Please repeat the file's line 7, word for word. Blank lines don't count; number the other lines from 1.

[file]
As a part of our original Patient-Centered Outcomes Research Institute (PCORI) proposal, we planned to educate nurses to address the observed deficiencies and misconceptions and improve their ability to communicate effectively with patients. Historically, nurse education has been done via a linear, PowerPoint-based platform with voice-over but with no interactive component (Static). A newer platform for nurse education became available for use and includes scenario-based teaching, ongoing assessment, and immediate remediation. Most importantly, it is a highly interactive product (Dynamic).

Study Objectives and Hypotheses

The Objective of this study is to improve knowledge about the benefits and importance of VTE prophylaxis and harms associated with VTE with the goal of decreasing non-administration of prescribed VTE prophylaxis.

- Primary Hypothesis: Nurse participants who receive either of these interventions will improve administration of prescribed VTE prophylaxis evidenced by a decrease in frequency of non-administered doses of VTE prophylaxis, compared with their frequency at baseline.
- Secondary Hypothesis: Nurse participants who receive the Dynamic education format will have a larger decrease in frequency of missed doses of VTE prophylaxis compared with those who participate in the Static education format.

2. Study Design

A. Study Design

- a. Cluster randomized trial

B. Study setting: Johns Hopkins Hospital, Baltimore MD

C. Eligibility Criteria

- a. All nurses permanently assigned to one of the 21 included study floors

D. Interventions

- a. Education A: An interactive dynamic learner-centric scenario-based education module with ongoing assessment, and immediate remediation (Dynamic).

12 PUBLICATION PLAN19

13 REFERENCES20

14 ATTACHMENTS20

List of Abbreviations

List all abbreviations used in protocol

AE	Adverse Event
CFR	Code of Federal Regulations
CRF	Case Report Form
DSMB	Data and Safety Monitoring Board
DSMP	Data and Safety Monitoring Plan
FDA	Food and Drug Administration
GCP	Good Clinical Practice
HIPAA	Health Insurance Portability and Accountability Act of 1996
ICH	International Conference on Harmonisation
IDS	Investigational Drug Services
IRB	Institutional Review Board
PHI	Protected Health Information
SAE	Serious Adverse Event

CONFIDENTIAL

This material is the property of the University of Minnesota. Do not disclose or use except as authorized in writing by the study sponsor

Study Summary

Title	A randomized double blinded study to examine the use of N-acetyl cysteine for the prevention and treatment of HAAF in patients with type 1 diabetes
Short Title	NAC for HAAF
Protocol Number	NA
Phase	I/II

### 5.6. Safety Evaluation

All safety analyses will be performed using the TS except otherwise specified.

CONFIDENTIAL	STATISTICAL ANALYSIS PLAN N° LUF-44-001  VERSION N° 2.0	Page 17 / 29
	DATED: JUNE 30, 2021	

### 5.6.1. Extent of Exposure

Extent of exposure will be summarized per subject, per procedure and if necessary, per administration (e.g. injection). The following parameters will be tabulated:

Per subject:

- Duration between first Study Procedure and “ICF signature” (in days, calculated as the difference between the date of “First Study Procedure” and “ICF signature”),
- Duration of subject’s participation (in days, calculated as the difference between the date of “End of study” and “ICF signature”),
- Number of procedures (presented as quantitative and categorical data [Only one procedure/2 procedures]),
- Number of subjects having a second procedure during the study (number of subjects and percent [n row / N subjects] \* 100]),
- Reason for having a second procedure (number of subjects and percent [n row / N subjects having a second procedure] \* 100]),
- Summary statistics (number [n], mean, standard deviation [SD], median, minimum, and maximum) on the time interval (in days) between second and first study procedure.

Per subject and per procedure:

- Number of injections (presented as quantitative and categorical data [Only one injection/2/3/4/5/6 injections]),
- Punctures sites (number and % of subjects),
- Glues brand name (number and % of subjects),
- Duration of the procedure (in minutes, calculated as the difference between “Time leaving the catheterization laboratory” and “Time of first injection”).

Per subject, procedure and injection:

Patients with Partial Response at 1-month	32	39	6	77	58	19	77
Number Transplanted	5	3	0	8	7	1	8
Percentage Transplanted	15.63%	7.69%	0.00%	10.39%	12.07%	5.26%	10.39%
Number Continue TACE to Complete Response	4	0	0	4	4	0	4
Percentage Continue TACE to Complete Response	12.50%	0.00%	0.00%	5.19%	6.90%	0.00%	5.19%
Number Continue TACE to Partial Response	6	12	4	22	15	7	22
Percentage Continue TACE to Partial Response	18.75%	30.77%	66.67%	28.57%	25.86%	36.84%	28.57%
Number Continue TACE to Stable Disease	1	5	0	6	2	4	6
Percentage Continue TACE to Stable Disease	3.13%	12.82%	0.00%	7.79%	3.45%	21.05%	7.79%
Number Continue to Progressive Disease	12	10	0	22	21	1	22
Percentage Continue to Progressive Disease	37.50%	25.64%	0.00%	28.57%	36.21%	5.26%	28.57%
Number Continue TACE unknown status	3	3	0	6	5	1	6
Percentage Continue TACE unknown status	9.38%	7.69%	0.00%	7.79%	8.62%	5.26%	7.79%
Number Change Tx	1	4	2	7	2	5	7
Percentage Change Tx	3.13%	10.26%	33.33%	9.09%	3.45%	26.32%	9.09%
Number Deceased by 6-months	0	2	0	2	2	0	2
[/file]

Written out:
A. Study Design